I think there are two main reasons: first, health is incredibly challenging to study and well-intentioned studies with similar research questions can end up with widely contradictory information based on factors such as their study design and the demographics of their study population; and second, journalists and bloggers often misinterpret study results (usually unintentionally but perhaps sometimes for sensationalism).

 

How do the same studies yield such different headlines?

I’d bet this is a combination of misinterpretations of study findings and a desire for getting more views through a snazzy headline. In my experience as a health journalist, ... I had some frustrating moments when editors wanted to use headlines to get as many clicks as possible with disregard for the accuracy of the headline. I understand that it sounds better to have a headline saying, “Your soap is giving you cancer!” than “a specific chemical found in some soaps was associated with a slight increase in colon cancer in a small number of rats, and we don’t yet know how this applies to humans.” Nonetheless, it frustrates me that health headlines are often so misleading (even when the articles themselves are portraying studies accurately).

 

Do you remember the most sensationalist headline you came across in your research? (Or not in your research.)

Here are a few...

Sugar as Addictive as Cocaine, Heroin!

Cancer patients should avoid chocolate: Ingredient Makes Tumors Spread Around The Body!

Bras Shown to Cause Cancer!

(That last one is from the UK’s Daily Mail—always a good place to go for a good laugh about health headlines!)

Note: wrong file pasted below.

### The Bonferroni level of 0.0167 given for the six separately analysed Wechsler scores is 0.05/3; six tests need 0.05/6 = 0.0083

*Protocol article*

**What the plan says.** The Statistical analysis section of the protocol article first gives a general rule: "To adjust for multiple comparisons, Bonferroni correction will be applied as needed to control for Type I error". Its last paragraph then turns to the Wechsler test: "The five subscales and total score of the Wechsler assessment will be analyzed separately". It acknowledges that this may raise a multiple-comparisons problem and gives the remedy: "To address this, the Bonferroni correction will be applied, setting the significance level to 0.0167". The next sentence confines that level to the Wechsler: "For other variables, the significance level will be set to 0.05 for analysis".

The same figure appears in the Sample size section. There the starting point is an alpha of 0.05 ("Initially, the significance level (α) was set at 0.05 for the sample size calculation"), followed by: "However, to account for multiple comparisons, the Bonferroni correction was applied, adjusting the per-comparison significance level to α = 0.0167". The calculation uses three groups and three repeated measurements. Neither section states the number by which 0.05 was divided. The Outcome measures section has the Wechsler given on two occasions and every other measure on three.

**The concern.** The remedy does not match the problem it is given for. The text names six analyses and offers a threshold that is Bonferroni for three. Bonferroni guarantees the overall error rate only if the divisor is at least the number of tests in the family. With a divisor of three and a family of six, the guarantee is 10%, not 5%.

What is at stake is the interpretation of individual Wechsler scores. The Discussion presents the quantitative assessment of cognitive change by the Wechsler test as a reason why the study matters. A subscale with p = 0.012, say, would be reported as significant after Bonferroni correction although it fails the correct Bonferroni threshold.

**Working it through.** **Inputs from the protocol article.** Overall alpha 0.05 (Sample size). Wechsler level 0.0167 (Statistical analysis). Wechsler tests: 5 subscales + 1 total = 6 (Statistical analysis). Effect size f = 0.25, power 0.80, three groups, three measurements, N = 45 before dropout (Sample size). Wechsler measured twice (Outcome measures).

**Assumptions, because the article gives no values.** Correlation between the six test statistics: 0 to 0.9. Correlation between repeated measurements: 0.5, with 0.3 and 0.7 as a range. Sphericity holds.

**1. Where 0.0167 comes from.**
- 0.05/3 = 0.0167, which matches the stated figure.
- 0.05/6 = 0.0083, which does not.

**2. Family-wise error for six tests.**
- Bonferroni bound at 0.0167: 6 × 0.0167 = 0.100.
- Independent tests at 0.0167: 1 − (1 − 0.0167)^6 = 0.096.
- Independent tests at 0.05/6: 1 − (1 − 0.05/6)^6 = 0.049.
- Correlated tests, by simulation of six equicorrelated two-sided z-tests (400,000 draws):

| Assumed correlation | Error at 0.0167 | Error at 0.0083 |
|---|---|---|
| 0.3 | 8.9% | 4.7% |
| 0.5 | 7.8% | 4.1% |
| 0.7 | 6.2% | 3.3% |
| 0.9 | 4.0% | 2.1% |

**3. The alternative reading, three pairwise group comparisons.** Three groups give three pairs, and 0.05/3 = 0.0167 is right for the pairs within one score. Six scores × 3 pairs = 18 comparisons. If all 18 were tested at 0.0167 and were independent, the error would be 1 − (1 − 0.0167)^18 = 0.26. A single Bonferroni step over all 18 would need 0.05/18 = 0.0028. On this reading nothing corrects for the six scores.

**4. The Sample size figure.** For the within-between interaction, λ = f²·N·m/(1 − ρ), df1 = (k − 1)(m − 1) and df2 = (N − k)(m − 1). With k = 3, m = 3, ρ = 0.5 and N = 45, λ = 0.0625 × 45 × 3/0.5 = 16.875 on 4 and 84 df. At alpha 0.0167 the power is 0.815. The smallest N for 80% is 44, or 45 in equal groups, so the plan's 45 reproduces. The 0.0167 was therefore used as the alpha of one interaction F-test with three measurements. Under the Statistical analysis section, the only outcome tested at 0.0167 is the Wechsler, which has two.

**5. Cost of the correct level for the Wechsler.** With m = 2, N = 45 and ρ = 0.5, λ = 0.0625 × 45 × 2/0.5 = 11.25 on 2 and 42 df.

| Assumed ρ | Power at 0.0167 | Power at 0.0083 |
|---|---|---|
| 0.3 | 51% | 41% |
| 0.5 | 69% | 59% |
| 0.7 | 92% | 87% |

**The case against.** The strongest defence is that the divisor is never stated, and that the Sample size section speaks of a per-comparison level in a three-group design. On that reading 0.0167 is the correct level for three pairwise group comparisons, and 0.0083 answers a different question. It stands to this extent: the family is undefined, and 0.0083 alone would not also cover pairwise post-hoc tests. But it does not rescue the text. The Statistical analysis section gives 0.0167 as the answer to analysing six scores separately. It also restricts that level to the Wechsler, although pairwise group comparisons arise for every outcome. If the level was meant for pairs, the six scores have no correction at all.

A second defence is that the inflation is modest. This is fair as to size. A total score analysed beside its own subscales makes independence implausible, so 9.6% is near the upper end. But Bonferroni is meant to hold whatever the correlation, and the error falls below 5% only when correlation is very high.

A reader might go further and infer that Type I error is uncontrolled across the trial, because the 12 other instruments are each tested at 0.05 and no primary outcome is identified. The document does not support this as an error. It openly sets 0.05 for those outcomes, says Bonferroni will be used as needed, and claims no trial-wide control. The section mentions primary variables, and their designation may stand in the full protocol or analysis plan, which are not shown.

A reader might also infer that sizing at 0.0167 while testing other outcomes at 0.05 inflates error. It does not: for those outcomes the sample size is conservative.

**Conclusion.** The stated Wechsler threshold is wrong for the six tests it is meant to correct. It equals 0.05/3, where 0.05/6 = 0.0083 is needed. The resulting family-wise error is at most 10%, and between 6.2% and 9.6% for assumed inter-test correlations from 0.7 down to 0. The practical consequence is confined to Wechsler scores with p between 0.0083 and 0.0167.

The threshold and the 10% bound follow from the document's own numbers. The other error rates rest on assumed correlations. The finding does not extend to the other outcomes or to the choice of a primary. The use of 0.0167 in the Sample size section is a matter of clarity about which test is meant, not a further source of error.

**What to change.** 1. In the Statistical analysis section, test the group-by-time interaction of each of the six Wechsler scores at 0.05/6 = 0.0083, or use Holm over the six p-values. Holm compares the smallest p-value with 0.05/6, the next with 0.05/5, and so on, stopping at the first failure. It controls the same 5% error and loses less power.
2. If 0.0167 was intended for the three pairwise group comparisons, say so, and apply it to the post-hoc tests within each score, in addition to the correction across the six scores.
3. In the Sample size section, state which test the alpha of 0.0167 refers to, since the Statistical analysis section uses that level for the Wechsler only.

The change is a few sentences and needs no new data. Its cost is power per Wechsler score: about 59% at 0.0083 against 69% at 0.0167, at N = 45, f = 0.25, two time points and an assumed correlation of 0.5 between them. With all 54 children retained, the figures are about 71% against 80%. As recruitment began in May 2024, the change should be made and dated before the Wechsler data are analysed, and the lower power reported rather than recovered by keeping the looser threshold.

What's an example of conflicting or misinterpreted information that comes from the same findings? 

An example I mention in my book is the idea that red wine is better for our health than white wine or other types of alcohol. It may be, but the science is far from conclusive. Articles that tell you to choose red wine as your drink of choice are usually focusing on a compound called resveratrol, which is found in grape skins. The hype started when an experimental study found that resveratrol extended the lifespan of mice.  Aside from the fact that humans and mice are different, there’s a big problem here: the mice received straight resveratrol. Turns out that red wine only contains a teensy amount of resveratrol, so little that humans would have to drink 1000 liters of wine every single day to get the same concentration as was in the study! Which means you’d die from alcohol poisoning way before getting anywhere close to the concentration of resveratrol investigated in the study.

 

Are there any sources that you recommend for consistently clear information?

The Cochrane Collaboration and Up To Date are top-notch. They both have summaries free-of-charge, but unfortunately the full text can often only be accessed through a university account or by paying.

 

Do you have checkpoints that you recommend to readers who are trying to determine the relevance or validity of a study? How can we figure out what a study is actually telling us?

In my book, I focus on three main questions that readers can ask to better understand the extent to which a given health study does (or does not) relate to their own lives.

  • Question 1: What type of study are you reading about? (Experimental or observational? One study or multiple studies?)